In 2019, Pixar introduced the fourth and probable final film in its incredibly popular Toy Story franchise. The film saw Buzz, Woody, and all of their friends embark on a cross-country road trip with Bonnie and her new “toy” Forky. However, things go haywire when Woody sees a toy — and love interest — he thought was gone forever, Bo Peep and her loyal sheep.
While Forky was the main new toy that audiences were introduced to, he was not the only one. A big part of the film takes place in an antique store, where Woody meets a number of other interesting and neglected toys. One of those toys is Duke Caboom, voiced by Keanu Reeves — a stunt toy from the 1970s who is supposed to perform amazing jumps and tricks, but he can’t, which is why he sits on a store shelf.
The character of Duke Caboom reminded a lot of people of the famous stuntman Evel Knievel, including his own family and their company, which owns the rights to Evel Knievel’s likeness, persona, and brand, K&K Promotions. In fact, K&K Promotions believed that Disney/Pixar completely ripped off Knievel’s resemblance and filed a lawsuit against the studio giant.
K&K Promotions claimed that they were never approached by Disney/Pixar when it came to the character of Duke Caboom. They also claimed that Disney instructed everyone involved in the production to refrain from using Evel Knievel’s name when talking about the character while doing press and interviews.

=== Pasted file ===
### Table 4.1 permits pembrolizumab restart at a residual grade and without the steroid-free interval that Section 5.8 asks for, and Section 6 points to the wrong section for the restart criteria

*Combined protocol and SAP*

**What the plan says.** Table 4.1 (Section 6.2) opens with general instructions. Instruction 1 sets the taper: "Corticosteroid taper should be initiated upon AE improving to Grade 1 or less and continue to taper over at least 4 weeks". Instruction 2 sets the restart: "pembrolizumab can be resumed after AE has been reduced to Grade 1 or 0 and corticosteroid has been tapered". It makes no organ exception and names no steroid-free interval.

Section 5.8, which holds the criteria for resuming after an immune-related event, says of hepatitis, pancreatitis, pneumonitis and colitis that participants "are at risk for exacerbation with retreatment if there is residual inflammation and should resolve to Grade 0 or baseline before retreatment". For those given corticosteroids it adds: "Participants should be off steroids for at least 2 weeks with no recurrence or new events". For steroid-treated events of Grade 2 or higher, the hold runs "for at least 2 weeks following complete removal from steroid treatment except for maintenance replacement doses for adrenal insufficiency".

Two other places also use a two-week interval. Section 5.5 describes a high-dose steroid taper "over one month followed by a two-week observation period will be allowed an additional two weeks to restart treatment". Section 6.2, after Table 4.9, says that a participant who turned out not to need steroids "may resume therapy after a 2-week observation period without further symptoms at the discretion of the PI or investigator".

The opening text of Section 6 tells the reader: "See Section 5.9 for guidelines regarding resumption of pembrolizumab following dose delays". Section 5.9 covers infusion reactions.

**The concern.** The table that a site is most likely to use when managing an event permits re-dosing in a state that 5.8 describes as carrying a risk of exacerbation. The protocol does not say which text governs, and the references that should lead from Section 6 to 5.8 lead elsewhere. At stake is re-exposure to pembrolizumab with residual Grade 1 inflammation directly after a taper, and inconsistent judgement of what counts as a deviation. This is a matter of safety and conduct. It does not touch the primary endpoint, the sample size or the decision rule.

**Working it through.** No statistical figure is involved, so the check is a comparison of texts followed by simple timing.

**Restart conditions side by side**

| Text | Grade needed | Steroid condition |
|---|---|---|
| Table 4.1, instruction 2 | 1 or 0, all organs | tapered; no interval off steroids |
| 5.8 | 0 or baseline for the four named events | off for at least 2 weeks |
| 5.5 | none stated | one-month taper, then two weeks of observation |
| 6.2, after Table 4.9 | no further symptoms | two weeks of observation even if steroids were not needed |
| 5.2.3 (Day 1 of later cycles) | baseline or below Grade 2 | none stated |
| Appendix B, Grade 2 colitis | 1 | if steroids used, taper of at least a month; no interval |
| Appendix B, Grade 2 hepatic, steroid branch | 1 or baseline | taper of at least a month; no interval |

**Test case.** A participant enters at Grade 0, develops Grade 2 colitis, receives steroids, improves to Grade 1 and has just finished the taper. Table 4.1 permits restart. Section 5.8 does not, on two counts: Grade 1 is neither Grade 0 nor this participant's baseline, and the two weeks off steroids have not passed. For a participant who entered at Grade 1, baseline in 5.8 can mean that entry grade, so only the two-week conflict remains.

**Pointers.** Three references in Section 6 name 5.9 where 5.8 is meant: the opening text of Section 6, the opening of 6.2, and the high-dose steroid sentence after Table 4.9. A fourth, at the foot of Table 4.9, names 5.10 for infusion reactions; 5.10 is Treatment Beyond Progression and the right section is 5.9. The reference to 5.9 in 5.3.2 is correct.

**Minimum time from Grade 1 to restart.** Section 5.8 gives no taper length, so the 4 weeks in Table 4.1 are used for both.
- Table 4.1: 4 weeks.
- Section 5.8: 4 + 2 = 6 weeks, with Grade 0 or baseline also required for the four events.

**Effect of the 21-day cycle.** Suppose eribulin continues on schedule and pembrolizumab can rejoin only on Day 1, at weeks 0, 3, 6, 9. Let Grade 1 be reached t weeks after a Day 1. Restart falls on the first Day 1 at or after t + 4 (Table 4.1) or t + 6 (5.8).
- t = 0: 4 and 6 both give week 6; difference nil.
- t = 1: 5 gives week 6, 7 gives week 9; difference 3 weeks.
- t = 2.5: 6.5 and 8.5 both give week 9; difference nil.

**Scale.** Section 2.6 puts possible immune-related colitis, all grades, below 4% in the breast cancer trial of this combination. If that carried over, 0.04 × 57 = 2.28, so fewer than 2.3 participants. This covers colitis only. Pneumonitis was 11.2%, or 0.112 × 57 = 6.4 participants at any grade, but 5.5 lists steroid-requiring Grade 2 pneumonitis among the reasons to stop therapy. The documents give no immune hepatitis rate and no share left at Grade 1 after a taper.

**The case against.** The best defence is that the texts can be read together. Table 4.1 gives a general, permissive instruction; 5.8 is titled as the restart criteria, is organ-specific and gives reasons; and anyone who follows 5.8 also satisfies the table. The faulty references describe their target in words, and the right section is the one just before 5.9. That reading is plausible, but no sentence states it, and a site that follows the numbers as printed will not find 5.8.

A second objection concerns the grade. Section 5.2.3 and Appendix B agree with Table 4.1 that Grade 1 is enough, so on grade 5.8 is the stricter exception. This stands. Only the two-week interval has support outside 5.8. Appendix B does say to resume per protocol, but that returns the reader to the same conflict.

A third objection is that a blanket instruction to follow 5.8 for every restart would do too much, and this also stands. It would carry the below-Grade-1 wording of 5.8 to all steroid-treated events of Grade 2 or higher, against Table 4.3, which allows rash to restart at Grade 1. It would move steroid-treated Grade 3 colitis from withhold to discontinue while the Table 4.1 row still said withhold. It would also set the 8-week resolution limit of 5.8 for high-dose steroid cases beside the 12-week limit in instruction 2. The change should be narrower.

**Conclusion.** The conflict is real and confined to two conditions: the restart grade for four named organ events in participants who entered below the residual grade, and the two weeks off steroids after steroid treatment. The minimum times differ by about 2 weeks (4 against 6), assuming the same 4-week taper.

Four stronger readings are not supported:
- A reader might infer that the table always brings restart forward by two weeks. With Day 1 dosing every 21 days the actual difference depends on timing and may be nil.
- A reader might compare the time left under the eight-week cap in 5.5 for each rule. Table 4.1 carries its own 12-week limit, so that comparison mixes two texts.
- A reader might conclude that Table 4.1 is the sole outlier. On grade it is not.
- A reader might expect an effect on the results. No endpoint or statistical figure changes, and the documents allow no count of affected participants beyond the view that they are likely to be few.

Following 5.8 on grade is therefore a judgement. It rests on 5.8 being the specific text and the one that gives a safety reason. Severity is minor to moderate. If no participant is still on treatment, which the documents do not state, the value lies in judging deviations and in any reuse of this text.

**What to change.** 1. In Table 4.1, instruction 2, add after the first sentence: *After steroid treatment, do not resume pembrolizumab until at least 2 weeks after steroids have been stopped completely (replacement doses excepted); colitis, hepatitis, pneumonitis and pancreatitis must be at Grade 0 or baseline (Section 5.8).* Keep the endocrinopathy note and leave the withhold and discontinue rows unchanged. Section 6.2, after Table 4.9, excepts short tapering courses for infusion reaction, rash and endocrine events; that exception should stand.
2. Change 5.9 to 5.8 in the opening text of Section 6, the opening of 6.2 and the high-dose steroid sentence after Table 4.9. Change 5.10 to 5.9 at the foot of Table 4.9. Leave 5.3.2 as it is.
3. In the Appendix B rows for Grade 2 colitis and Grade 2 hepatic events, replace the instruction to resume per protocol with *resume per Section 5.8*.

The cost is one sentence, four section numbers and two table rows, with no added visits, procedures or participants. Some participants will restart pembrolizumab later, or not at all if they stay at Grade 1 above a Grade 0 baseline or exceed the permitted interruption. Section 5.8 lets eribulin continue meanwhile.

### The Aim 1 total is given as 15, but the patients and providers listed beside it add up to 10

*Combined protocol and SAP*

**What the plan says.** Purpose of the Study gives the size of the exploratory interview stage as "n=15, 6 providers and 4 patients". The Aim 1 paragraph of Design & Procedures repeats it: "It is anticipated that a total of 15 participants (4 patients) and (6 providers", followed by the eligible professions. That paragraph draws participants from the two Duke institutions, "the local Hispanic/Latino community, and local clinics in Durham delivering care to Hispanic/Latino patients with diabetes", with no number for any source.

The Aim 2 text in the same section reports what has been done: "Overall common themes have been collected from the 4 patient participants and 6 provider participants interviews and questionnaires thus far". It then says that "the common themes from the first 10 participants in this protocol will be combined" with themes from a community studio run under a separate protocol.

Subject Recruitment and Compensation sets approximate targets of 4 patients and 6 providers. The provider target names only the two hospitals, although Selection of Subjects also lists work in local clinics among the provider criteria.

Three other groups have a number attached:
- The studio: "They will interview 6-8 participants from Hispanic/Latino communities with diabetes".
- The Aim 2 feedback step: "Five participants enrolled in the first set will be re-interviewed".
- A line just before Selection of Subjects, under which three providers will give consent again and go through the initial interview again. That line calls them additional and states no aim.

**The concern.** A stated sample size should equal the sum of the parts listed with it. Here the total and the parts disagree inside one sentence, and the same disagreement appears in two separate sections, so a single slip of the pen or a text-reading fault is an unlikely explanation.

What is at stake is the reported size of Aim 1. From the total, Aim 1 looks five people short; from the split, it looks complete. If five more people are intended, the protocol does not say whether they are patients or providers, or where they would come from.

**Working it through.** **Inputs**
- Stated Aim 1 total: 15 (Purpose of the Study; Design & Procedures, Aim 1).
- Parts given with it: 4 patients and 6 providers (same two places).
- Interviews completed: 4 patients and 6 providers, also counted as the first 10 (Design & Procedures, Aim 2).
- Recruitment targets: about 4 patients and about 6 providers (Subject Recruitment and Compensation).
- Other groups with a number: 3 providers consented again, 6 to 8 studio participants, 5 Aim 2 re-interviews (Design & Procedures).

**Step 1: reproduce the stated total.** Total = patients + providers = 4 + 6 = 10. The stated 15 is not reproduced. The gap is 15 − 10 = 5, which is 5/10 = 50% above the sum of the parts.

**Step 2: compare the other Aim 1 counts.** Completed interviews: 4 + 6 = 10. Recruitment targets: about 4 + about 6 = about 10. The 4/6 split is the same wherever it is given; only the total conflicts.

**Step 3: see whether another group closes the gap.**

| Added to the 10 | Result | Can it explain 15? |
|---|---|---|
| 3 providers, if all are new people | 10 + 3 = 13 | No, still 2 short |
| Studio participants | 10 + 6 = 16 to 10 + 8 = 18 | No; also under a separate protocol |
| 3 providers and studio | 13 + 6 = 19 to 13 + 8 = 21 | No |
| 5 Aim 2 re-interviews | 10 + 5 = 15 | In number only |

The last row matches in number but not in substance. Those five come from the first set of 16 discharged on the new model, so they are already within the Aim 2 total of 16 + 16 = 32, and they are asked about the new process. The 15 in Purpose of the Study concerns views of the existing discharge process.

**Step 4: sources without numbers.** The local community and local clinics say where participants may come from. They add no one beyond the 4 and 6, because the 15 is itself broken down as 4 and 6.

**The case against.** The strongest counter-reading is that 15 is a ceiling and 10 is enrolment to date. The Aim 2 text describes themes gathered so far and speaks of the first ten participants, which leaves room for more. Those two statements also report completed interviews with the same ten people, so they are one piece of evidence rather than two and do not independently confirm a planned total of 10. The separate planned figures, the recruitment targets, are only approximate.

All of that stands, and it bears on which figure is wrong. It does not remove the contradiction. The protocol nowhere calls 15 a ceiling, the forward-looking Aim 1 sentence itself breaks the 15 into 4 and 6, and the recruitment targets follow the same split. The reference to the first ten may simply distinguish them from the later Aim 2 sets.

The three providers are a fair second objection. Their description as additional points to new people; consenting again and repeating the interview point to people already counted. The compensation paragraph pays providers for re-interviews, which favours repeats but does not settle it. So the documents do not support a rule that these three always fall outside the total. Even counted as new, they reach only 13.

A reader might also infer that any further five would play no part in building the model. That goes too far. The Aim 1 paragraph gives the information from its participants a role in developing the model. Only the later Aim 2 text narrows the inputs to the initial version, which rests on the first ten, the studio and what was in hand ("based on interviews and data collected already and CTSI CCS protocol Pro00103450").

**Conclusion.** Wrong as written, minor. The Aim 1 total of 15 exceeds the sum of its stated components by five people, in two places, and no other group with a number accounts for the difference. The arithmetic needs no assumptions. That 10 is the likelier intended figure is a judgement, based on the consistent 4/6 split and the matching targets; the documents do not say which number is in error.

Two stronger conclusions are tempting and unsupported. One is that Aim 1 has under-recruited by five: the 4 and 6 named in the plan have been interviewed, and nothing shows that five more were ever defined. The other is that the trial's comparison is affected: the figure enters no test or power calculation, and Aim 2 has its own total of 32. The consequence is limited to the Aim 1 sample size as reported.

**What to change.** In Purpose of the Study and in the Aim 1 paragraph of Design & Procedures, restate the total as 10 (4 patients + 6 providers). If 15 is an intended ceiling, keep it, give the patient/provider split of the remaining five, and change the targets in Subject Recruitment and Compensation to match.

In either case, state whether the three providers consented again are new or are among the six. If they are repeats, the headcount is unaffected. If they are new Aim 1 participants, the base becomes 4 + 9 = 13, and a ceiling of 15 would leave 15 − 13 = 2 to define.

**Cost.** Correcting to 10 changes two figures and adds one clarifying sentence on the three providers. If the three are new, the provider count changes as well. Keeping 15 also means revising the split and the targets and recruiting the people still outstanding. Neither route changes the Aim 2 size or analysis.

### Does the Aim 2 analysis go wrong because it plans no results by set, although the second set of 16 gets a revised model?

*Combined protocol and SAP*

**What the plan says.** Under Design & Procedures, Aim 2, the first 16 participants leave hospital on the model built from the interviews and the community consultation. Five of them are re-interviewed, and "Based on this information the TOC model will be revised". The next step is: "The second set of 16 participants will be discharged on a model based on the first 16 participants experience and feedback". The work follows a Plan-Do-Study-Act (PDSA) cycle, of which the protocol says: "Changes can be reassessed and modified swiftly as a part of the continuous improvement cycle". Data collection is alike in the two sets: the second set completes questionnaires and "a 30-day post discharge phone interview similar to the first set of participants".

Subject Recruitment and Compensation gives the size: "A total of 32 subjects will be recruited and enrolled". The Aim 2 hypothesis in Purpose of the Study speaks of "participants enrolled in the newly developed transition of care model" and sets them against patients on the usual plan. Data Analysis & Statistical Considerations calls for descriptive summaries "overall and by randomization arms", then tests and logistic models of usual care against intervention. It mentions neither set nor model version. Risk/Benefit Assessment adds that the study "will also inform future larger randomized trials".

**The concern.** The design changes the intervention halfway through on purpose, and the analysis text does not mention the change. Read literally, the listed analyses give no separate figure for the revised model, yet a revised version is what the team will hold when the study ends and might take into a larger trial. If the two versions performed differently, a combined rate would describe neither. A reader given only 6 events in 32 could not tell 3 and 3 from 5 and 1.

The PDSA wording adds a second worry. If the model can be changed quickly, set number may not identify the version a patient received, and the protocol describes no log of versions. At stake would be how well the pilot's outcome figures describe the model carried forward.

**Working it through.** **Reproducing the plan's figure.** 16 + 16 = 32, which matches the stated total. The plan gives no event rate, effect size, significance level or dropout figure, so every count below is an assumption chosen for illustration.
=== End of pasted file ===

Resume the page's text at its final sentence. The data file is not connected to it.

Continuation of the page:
In addition to suing for Disney using Evel’s persona without permission, the company also sued for all of the money that Disney made off of the character in merchandise sales.
Unfortunately for the family, a Las Vegas judge has dismissed the trademark lawsuit against Walt Disney Motion Pictures. Per a report by Click Orlando News 6:
The judge wrote that while the Caboom character was “reminiscent” of Knievel, “Disney’s use of Evel Knievel’s likeness contains significant transformative elements” and is not a literal depiction…
The judge said the film character has a different name and clothing, is Canadian rather than American, and wears a mustache and different hair color and style than Knievel.
“Duke Caboom is not a carbon copy of Evel Knievel minus a few details,” Mahan wrote. “The Duke Caboom action figure is a representation of Disney’s expression in the film and not an attempt to imitate Evel Knievel.”
Knievel’s daughter, Kelly, said that the family was disappointed in the ruling and that they would be looking into all legal avenues they could pursue at this time. The family is currently considering appealing the decision through 9th Circuit Court of Appeals in San Francisco.
At the time of publication, Disney has not commented on the dismissal.
What do you think of the judge’s ruling? Let us know in the comments!